$3M federal grant to help Kilgore College expand online classes

Student worker Sydni Borders works in May at the visitor center in the Devall Student Center  at Kilgore College. A federal grant for nearly $3 million will allow some students to complete their associate degree either entirely or nearly entirely online.

An almost $3 million federal grant awarded to Kilgore College will be used to significantly increase the number of online class options available to students, the school announced this week.

The grant — $2,998,352 over five years — is a Title III grant from the U.S. Department of Education, and Kilgore College is one of two two-year schools in the country to receive it.

About 50 online classes are expected to be designed or redesigned as a result of the grant, with students being able to complete an associate degree in computer networking entirely online and an associate degree in criminal justice almost entirely online, the school said.

“This is a proud moment for Kilgore College as we strive to make a profound impact on the lives of our students with increased options thanks to upgrading our technology,” Kilgore College President Brenda Kays said in a statement. “We could not be more excited about receiving the Title III grant. Technology is paramount in expanding options for our students and increasing our student success rates.

“Without improving and upgrading the technology in the classroom, on-campus and online, it is virtually impossible to do so.”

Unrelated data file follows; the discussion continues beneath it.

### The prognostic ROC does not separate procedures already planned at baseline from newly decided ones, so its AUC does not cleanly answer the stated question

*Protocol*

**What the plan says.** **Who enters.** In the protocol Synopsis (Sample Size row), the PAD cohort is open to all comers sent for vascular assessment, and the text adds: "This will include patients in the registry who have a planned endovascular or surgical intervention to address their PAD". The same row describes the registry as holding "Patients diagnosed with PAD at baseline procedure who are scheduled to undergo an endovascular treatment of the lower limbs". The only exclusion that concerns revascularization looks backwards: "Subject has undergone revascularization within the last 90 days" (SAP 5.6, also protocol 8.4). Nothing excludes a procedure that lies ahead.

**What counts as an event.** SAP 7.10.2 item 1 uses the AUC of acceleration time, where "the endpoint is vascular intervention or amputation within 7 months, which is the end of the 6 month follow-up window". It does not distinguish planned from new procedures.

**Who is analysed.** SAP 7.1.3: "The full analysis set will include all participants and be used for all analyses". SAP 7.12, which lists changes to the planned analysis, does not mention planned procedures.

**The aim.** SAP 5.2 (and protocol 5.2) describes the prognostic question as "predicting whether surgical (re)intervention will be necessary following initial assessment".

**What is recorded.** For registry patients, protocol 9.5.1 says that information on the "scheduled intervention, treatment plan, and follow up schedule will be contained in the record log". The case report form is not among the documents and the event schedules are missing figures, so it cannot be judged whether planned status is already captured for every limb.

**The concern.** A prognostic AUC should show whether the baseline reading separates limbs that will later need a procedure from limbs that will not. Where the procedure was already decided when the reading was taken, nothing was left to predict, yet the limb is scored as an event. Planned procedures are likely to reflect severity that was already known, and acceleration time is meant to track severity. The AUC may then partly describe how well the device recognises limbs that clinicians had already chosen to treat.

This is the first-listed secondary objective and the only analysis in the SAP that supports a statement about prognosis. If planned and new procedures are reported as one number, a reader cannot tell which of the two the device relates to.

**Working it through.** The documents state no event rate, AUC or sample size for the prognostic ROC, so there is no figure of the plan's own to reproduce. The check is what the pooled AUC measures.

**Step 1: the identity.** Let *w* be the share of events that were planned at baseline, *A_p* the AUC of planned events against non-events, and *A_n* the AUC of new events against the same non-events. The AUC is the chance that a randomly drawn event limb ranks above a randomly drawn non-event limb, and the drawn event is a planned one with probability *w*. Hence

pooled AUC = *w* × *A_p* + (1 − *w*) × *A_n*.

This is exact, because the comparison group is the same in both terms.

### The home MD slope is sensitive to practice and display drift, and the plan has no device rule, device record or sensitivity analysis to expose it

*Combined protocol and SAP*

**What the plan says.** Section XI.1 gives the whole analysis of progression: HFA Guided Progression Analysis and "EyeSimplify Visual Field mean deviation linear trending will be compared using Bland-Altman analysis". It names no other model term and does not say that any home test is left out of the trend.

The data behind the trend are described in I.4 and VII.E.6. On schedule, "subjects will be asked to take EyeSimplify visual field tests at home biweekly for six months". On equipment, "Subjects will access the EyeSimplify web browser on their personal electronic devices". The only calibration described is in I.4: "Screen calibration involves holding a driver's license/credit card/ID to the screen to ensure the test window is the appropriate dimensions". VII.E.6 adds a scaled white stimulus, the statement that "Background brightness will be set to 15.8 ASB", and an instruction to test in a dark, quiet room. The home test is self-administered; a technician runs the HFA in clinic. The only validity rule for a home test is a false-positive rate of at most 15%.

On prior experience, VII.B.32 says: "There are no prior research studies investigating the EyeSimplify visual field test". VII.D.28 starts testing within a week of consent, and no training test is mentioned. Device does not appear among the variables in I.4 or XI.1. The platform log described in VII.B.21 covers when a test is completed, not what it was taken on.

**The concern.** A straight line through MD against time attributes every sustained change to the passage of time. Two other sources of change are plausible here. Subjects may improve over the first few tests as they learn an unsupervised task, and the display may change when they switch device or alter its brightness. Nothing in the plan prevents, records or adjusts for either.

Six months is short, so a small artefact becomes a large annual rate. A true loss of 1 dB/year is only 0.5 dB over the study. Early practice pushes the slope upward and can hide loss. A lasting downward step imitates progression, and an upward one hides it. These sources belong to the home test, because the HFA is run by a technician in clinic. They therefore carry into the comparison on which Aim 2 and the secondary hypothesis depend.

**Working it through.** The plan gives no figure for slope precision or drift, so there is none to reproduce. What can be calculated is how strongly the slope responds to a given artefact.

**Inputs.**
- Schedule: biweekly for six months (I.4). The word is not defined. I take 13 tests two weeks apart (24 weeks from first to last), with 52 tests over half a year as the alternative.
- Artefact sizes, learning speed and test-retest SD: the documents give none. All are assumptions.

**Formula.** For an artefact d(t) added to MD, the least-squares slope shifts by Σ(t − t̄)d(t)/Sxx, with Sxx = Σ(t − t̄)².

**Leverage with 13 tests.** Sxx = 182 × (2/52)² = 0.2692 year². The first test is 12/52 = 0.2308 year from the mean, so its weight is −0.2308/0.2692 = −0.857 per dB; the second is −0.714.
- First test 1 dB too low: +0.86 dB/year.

A school survey conducted this year showed about 36 percent of students travel 40 miles or more round-trip to attend classes, officials said. That’s in addition to more than half of the student body working outside of school, and officials said they hope expanded online course offerings will provide needed flexibility and improve student retention.

In addition to expanding online course offerings, grant funds will be used to upgrade technology infrastructure to support creation, delivery and access to those courses; video and audio equipment to create courses instruction materials; closed captioning services for students who need it; the creation of an online course readiness assessment; a new online advising system; and a redesign of an online orientation system.

The college also plans to fund a faculty innovation center, where staff can work to establish online courses and supplemental materials, as well as professional development related to Title III and online learning best practices.